Tennessee’s basketball opponents had the lowdown on Josh Richardson last season.

Richardson’s strengths and weaknesses were out there for all to see, especially anyone with a subscription to the video/analytics service Synergy. Richardson was rated by Synergy, which charted every offensive move he made, as an excellent short-range shooter (runners, pull-up jumpers) but a poor 3-point shooter. His average of 0.615 points per 3 attempt was in the bottom 10 percent in Division I. His percentage of .214 from behind the arc was the lowest among teammates who attempted at least 30 3s.

Thus, it was fairly easy for a defender to limit Richardson’s offensive contributions: lay back, defend the drive and dare him to shoot 3s.

“You could see how teams were guarding me the last couple of years,” Richardson said. “I couldn’t really shoot the 3. So Jarnell [Stokes] had to put up with a lot of double teams. That hurt our team, because my man could double off me.”


Richardson knew what he had to do over the summer.

“Josh has one of the best pull-ups in the country; when he gets in that lane he is as good as anybody,” Tennessee coach Cuonzo Martin said. “The growth for him is to develop the instincts to be an aggressive scorer, being ready to score. We want him to shoot 3s, but not just a case of the shot clock winding down and just throwing up a shot. He has the tools to be a good shooter from deep.”

Luckily for Richardson, the Vols have a shot doctor on staff. Assistant coach Kent Williams is the second-leading all-time scorer at Southern Illinois and the only player in school history to lead the Salukis in scoring four consecutive seasons. He played one season in the NBA D-League and led it in 3-pointers made and 3-point percentage.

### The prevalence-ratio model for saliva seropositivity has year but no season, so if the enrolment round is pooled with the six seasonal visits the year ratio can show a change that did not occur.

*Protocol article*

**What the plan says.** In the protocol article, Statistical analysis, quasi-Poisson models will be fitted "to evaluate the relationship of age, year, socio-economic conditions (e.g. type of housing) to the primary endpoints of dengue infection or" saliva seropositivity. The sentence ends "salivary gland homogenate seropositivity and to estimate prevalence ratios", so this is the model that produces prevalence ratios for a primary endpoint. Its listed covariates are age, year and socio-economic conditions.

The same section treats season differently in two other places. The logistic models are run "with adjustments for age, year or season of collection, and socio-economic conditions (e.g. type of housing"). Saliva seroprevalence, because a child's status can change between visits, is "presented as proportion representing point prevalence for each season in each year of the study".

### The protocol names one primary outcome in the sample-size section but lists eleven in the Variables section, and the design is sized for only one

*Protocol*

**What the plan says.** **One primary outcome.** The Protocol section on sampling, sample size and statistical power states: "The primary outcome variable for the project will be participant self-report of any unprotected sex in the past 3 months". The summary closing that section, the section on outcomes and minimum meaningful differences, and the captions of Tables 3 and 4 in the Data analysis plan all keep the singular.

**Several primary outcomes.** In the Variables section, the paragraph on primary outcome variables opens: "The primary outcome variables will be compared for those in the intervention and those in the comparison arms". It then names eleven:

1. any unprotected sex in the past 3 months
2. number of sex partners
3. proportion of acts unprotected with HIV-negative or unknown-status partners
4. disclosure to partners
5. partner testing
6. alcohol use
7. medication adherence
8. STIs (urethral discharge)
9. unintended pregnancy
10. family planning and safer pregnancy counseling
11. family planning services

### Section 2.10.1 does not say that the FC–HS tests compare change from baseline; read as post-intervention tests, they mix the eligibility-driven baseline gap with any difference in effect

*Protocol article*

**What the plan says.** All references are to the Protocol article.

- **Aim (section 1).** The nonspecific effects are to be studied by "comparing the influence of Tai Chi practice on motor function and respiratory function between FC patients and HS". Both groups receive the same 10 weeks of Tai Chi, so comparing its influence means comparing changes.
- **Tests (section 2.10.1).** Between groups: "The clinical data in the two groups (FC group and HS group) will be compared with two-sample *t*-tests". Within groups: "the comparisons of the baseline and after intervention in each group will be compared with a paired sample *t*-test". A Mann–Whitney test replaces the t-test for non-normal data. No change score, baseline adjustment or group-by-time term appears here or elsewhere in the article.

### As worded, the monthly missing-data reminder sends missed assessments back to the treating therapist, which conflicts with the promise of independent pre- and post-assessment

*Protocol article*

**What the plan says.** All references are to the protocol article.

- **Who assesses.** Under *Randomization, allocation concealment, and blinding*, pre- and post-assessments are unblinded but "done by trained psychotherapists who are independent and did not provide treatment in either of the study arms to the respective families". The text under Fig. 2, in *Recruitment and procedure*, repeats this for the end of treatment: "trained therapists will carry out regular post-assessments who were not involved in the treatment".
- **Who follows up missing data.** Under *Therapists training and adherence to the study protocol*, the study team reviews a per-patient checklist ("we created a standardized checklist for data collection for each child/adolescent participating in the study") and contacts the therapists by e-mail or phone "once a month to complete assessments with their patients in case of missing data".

Williams is a student of the jump shot. And though he says not all players-depending on how out of whack their mechanics might be-can improve their shooting percentages, some can. Richardson is in the latter category.

“If you’re only tweaking a small piece, you can improve,” Williams said.

Richardson’s issue wasn’t so much mechanics as it was mental.

“When I see somebody that’s a good mid-range shooter and then he struggles from 3 or the free-throw line, it usually means that when he’s not thinking about it, he’s nailing it,” Williams said. “When you shoot a pull-up, it’s because you’ve gotten cut off, so you react, pull up and shoot it.

“From 3, Josh might have had more time to think. So what we worked on wasn’t anything mechanical. It was just, be down in your stance, have your knees bent when you catch and just go straight up into the shot. Let’s take the thinking out of catch and shoot.”

Richardson knew that in order to make shooting the 3-ball second nature, he had to get into the gym.

“I don’t even know how many shots I took,” Richardson said. “In the summer, it was at least 500 a day.”

Richardson started seeing results in the Rocky Top summer league, and again while playing for an Athletes in Action team in Jamaica.

Williams is also a proponent of prudent shot selection, another key to Richardson improving his success ratio from 3.

“As a player, my coaches preached to me you can get your percentage up by taking better shots,” Williams said. “Picking and choosing the right time is going to be the biggest key for shooting a better percentage.”

Richardson’s improved mindset and shot selection have paid dividends. Tennessee charts every shot a player takes, whether it’s in a drill or a scrimmage situation. So far in the preseason, Richardson is shooting about 60 percent from behind the arc, tops on the team.

“You can see the improvement without even looking at the numbers,” Williams said. “Now the next step is don’t rely on [the 3]. You’re 6-foot-6, and athletic. Don’t settle for 3s. Get to the rim, shoot that pull-up. Post people up. You want to be as versatile as you can, but especially with a guy like Josh, who has that ability.”

Richardson is still getting used to the new and improved weapon in his arsenal, but he’s been pleased with the results.

“It feels good to see the ball go in,” Richardson said. “Guys had been playing off me for the drive or the pull-up. Now, if they do that, I can raise up and shoot it.”